Much like how white people need to evaluate their privilege, light-skinned people in any race need to do the same. There is a divide within minority groups between lighter and darker-skinned individuals. We’ve both had differing experiences, but overall the darker individuals in a culture are always treated worse (Andre 3000’s jumpsuit wasn’t lying). The lighter individuals sometimes have the privilege of passing as the majority race or ethnicity, and even when they don’t, are more readily accepted by the majority. We often see light-skinned people praised for being “more beautiful” by European standards, and people even say that they want to have multiracial babies for a number of superficial reasons, including the myth of “good” hair, etc.

Despite this privilege, multiracial and light-skinned people can, and do, experience racism.

However, often when they try to express having gone through these things, darker-skinned people want to roll their eyes — and this is understandable. It’s like listening to a white person try to say that they can experience racism, but the difference is that light-skinned people’s experiences are actually legitimate. So where does the reluctance to listen to these experiences come from? I believe it’s mostly a result of light-skinned people not declaring their privilege. Because when they don’t, it’s like they’re saying, “Our struggle is equivalent to yours,” and that just isn’t true. These Tumblr screenshots, shared on Twitter, give some evidence of this:

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When we look at these examples, it becomes much clearer that things I’ve experienced as a light-skinned person, such as being told I “talk like a white girl,” or my nephew not recognizing I’m his aunt because of mylighter skin tone, don’t measure up to what darker individuals, especially women, go through. But those things still hurt, and I feel like people that experience similar things should be able to talk about them without feeling guilty, or like we don’t fit some artificial measure of blackness.

I don’t think a documentary focused solely on the struggle of light-skinned women is the place for expressing these feelings, however. This even existing is just making us the center of attention in a highly publicized way, which we don’t need. The experiences of darker individuals should be highlighted (such as in the first documentary in this series, Dark Girls, by the same director as Light Girls, Bill Duke) because their voices are often silenced.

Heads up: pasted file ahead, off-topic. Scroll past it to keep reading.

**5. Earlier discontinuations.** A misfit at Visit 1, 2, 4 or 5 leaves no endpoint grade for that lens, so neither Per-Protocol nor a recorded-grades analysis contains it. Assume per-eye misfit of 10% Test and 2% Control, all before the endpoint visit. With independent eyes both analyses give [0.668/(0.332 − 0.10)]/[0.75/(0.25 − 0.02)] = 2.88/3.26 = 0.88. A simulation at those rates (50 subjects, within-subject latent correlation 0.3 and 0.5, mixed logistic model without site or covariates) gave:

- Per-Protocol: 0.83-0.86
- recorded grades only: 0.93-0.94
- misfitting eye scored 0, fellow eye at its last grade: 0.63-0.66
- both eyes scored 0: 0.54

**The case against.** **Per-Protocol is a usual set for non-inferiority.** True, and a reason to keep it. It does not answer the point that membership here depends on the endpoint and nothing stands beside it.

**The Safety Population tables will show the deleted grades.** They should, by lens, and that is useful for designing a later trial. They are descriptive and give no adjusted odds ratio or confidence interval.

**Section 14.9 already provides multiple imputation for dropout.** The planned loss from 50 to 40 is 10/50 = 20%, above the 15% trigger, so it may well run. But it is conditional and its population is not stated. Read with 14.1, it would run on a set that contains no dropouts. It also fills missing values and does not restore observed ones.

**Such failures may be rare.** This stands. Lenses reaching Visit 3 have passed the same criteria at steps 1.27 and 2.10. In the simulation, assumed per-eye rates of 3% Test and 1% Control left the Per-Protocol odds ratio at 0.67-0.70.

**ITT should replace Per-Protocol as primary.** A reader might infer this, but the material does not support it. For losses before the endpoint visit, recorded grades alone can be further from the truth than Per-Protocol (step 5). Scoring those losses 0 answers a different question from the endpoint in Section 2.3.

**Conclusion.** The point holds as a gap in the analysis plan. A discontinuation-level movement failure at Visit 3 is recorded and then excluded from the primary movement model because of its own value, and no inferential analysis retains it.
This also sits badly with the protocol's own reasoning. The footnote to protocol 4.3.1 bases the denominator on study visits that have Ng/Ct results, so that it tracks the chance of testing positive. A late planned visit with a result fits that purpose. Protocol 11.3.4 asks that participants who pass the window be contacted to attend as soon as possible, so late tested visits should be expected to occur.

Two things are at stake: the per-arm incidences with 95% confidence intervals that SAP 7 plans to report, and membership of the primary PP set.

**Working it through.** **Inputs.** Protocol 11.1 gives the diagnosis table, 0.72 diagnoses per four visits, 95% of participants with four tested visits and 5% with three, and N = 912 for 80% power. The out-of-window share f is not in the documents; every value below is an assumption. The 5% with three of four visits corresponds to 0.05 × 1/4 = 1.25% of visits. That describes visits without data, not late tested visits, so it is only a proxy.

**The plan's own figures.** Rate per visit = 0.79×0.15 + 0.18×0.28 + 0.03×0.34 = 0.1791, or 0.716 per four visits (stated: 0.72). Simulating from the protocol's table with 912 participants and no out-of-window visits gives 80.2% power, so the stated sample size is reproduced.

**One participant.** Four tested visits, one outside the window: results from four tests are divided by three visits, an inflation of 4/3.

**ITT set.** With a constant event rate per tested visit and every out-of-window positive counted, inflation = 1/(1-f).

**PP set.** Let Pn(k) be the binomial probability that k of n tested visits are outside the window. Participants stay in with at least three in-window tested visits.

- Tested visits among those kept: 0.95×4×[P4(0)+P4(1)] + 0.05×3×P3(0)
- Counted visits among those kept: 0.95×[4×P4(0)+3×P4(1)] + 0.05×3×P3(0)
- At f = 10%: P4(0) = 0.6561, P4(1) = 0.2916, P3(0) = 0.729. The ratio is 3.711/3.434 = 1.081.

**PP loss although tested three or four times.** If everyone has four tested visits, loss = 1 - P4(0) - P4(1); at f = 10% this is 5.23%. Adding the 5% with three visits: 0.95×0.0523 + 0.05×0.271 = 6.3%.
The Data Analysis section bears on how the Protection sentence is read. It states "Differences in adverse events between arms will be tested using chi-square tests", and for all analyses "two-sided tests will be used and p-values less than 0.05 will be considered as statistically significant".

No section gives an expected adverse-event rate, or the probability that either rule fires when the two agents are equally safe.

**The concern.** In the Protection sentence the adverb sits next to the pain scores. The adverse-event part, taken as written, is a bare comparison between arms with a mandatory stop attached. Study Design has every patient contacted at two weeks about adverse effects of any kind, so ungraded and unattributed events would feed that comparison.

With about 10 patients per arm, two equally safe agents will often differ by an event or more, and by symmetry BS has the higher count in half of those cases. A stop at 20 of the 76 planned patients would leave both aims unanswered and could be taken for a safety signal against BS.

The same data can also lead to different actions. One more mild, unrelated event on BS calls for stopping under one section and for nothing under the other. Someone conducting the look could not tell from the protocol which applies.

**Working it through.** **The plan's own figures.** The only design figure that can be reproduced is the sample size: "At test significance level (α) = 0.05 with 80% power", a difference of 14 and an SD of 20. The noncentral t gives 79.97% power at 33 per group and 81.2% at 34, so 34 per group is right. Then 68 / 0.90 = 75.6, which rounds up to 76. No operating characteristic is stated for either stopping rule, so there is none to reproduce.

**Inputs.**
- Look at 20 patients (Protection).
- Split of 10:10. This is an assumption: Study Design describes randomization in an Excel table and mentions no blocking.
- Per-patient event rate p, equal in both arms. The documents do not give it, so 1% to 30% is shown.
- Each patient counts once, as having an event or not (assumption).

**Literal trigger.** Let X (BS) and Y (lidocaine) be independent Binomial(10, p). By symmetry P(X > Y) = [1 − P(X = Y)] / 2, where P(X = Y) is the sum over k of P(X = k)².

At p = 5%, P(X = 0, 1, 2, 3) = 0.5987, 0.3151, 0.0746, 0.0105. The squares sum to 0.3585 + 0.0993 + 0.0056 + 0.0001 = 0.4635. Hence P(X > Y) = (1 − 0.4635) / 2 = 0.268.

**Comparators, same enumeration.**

I want light-skinned and multiracial people to understand that not owning this privilege enforces the stereotype that we’re snotty and self-absorbed. It hurts to have those images projected on me, when I’m not at all like this. It hurts when I consider myself an intersectional feminist who wants to support darker girls who I see myself in, but they don’t see me as a part of their group. It hurts that they think I see myself as better or above them, that they can’t trust me to see the importance of their experiences.

How can we expect them to trust us as proper allies if we go around pretending we have it just as bad? This is why we all need to check our own privilege, and to educate others about it so that others can see it too. We need to be able to express racially-biased things we’ve gone through as well, to show the spectrum of racism all minorities experience, but instead of sounding like “I have it just as bad as you – here’s why,” we need to instead say, “I went through (insert experience), so I can only imagine what you’ve gone through as a person with less privilege. You can trust me to listen to and support your struggle, even if we aren’t the same skin tone.”

Light Girls, as a standalone documentary, got it wrong because the privilege of the women interviewed wasn’t checked at the door. A big step toward eliminating the animosity people feel about each other within communities is for people of all backgrounds to own and openly discuss their privilege as it compares to the struggles of others.


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